Jun 15 2008
13 mins
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Rank #16: Peter Singer on Human Use of Animals

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In this bonus episode produced in association with the Open University as part of the Ethics Bites series, Peter Singer, perhaps the world's best known living philosopher, discusses how we treat animals. A transcript of this episode is available from www.open2.net/ethicsbites/
May 08 2008
16 mins
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Rank #17: Paul Russell on David Hume's Treatise

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The standard reading of David Hume's Treatise is that it reveals him as a sceptic and also as an advocate of a science of man. These two aspects seem to be in tension. The sceptical Hume seems opposed to the more positive contribution he makes about human nature. In this episode of the Philosophy Bites podcast Paul Russell suggests a way of solving this riddle. Philosophy Bites is made in association with the Institute of Philosophy.

Apr 25 2011
13 mins
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Rank #18: David Eagleman on Morality and the Brain

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Neuroscientist David Eagleman explores questions about responsibility and culpability in the light of recent brain research in this episode of the Philosophy Bites podcast. Philosophy Bites is made in association with the Institute of Philosophy.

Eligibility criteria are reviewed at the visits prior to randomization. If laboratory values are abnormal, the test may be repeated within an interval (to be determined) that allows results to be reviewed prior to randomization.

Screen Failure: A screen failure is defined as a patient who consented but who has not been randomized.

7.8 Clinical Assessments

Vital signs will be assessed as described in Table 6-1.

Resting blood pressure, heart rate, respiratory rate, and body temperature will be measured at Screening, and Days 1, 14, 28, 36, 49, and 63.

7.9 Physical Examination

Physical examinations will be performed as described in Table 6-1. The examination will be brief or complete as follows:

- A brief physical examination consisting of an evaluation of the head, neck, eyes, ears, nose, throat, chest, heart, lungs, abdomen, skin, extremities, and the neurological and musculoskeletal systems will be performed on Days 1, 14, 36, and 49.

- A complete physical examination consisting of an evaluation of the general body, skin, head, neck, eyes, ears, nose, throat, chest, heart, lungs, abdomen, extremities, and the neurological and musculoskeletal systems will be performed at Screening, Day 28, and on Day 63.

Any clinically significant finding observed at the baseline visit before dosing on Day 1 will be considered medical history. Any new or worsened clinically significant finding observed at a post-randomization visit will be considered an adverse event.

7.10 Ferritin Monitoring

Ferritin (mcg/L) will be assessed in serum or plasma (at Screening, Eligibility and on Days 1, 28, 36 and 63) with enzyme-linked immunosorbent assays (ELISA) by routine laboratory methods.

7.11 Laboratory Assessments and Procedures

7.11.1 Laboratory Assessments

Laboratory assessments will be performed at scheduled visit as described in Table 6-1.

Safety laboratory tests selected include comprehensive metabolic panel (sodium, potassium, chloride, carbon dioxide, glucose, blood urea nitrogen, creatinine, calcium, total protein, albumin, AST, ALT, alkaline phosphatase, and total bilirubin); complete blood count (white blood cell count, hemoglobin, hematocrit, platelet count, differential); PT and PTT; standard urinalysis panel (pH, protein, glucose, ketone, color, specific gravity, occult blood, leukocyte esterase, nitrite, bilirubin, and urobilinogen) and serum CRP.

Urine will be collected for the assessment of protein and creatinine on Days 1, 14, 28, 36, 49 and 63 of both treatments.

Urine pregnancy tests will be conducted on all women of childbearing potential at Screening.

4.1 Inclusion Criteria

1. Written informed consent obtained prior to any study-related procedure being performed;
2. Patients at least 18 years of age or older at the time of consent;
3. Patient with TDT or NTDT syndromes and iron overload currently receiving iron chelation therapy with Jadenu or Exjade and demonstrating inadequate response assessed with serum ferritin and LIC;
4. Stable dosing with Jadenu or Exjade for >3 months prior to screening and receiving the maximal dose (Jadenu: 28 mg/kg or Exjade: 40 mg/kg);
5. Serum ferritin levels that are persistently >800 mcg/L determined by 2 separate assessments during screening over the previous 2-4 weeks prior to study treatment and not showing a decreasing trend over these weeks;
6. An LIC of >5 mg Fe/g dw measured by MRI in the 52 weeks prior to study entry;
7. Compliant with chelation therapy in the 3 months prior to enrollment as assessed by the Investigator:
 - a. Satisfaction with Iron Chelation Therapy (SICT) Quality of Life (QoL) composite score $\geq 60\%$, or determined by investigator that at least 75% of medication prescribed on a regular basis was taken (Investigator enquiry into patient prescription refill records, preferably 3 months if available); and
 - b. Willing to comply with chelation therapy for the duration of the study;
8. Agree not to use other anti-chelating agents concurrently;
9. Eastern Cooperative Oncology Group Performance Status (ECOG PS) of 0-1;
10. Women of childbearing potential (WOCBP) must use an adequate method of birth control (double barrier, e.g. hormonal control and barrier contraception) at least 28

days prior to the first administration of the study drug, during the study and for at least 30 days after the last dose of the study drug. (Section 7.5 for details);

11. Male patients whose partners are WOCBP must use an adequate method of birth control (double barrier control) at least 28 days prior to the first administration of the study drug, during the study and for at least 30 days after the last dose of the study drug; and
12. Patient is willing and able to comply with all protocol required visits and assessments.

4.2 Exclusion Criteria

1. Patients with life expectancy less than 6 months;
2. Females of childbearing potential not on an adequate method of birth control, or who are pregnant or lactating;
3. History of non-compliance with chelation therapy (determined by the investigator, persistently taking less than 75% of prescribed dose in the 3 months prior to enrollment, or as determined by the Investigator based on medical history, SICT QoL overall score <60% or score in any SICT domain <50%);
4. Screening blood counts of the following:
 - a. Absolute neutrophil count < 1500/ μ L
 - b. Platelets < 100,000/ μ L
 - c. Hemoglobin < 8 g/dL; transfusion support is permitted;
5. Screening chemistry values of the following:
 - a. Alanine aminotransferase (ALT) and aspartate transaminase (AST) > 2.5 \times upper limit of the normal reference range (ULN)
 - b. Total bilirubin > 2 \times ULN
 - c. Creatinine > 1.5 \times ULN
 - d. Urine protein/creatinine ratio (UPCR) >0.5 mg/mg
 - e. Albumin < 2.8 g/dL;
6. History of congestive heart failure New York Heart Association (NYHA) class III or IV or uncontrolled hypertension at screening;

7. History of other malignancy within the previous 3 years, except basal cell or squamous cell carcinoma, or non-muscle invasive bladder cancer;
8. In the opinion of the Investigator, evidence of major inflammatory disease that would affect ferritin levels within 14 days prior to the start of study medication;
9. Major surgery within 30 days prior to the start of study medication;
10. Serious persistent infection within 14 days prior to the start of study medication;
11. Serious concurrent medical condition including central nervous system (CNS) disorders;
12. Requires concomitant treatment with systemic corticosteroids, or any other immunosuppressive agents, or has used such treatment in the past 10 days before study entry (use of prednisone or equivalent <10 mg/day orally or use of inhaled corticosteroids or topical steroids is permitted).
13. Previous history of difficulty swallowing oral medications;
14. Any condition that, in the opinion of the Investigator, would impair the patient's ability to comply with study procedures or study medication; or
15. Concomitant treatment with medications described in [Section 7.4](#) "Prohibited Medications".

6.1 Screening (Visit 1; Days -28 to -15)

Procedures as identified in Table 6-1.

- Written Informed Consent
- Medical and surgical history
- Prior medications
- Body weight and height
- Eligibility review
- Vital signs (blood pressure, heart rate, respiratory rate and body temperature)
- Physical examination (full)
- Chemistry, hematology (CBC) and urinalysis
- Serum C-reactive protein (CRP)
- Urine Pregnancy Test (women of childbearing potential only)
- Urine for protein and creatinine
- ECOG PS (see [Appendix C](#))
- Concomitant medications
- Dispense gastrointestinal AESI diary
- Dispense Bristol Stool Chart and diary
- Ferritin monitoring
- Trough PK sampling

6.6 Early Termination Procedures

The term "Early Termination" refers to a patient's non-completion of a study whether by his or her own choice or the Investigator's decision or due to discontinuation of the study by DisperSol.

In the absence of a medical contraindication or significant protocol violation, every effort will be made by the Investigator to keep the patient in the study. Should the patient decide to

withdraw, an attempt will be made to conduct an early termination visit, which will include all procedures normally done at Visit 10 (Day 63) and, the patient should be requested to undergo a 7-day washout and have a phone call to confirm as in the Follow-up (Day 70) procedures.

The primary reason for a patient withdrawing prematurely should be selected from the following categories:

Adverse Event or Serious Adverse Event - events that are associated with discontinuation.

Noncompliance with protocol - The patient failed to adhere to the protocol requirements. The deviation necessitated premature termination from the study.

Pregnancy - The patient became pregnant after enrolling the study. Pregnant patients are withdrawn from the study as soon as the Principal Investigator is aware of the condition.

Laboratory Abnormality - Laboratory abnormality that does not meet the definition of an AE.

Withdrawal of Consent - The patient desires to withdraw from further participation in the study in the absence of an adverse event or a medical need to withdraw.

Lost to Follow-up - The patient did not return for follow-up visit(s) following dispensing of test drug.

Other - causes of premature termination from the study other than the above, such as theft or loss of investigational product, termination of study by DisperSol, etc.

May 22 2011
12 mins
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Rank #19: Thomas Pink on Free Will

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We often blame people for what they do or fail to do. But that implies that they were free to choose whether or not to act in the way they did. At the same time science seems to reveal prior causes of all our actions. There seems little or no room for free will.  In this episode of Philosophy Bites Thomas Pink, author of Free Will: A Very Short Introduction, discusses the Free Will Problem and outlines his own approach to it.
Mar 09 2008
18 mins
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Rank #20: Robert Wright on Why Buddhism is True

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Robert Wright believes that there are a number of key tenets of Buddhism which are both compatible with present day evolutionary theory, and accurate about our relationship with the world and with our own minds. In this episode of the Philosophy Bites podcast he discusses Buddhism, reality, and the mind, with interviewer Nigel Warburton. 

We are very grateful for support for this episode from the Marc Sanders Foundation

We are also grateful for the continuing support we receive from donations on Patreon and Paypal.

May 07 2018
19 mins